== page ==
What heals traumatized kids? Answers are lacking
CHICAGO (AP) — Shootings and other traumatic events involving children are not rare events, but there's a startling lack of scientific evidence on the best ways to help young survivors and witnesses heal, a government-funded analysis found.
School-based counseling treatments showed the most promise, but there's no hard proof that anxiety drugs or other medication work and far more research is needed to provide solid answers, say the authors who reviewed 25 studies. Their report was sponsored by the federal Agency for Healthcare Research and Quality.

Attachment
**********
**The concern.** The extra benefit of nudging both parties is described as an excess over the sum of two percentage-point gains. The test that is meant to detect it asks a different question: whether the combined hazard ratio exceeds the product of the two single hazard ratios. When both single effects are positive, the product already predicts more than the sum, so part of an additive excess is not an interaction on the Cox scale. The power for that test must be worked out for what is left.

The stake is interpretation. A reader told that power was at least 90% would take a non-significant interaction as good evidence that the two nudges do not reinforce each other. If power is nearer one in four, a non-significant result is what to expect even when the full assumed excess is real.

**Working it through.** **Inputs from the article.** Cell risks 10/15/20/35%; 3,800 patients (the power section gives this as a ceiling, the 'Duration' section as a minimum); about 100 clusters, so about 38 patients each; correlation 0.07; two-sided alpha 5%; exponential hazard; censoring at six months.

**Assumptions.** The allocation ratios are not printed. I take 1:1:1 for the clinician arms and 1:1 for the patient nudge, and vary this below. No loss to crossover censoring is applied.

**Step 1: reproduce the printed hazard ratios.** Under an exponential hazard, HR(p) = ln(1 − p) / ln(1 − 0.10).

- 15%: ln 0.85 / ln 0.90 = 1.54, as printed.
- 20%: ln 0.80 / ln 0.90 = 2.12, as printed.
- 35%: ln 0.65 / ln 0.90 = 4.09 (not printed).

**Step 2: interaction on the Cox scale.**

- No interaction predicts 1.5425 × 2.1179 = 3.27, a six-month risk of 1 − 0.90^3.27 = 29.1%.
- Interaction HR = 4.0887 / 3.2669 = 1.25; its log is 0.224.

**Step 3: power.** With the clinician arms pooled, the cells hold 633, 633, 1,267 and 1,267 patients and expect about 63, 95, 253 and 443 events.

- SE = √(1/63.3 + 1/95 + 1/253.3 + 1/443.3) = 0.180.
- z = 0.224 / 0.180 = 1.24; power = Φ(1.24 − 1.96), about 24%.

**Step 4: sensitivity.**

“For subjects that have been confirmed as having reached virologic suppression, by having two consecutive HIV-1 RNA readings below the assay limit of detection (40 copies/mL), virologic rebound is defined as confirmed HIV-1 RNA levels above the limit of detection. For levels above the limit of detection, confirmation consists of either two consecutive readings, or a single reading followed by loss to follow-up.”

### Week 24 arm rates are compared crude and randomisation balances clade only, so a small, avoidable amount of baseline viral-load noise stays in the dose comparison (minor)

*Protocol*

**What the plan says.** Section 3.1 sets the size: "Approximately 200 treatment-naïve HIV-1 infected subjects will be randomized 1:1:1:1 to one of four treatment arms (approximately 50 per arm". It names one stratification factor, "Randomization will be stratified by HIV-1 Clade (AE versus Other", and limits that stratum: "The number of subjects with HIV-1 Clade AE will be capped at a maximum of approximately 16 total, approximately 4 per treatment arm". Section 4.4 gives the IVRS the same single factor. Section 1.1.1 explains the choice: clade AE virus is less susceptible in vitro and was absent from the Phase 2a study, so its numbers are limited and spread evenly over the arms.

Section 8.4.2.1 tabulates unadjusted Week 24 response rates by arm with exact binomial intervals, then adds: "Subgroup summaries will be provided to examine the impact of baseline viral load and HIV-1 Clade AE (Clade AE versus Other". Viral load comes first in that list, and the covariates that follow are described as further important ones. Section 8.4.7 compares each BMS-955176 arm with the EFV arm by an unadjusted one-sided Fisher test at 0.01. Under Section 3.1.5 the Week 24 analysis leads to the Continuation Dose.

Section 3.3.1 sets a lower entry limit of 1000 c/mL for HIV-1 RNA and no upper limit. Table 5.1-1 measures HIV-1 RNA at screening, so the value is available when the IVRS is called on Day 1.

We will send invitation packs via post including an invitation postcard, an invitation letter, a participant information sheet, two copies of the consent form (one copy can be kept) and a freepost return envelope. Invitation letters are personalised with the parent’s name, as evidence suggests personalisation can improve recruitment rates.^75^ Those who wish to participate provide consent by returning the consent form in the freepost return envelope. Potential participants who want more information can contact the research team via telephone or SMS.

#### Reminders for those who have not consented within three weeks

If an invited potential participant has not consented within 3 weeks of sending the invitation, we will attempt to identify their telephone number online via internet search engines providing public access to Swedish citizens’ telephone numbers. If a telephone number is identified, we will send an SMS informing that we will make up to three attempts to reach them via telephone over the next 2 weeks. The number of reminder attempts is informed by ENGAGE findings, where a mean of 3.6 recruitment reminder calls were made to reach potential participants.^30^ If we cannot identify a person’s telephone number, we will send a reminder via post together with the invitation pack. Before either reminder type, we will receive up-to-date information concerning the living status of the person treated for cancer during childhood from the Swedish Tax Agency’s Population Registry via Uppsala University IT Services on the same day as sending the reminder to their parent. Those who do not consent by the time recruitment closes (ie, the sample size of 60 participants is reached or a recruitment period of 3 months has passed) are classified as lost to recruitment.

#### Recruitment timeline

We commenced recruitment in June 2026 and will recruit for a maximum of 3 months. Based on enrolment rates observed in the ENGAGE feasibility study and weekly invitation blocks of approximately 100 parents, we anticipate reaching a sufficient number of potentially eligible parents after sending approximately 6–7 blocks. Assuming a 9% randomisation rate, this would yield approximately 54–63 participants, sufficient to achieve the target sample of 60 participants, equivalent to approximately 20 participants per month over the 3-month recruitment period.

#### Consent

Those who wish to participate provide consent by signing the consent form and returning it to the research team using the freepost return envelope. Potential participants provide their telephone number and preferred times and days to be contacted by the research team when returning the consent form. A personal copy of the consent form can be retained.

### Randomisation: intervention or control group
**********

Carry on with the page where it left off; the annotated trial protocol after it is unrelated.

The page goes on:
According to research cited in the report, about two-thirds of U.S. children and teens younger than 18 will experience at least one traumatic event, including shootings and other violence, car crashes and weather disasters. That includes survivors and witnesses of trauma. Most will not suffer any long-term psychological problems, but about 13 percent will develop symptoms of post-traumatic stress, including anxiety, behavior difficulties and other problems related to the event.
If you have any technical difficulties, either with your username and password or with the payment options, please contact us by e-mail at email@example.com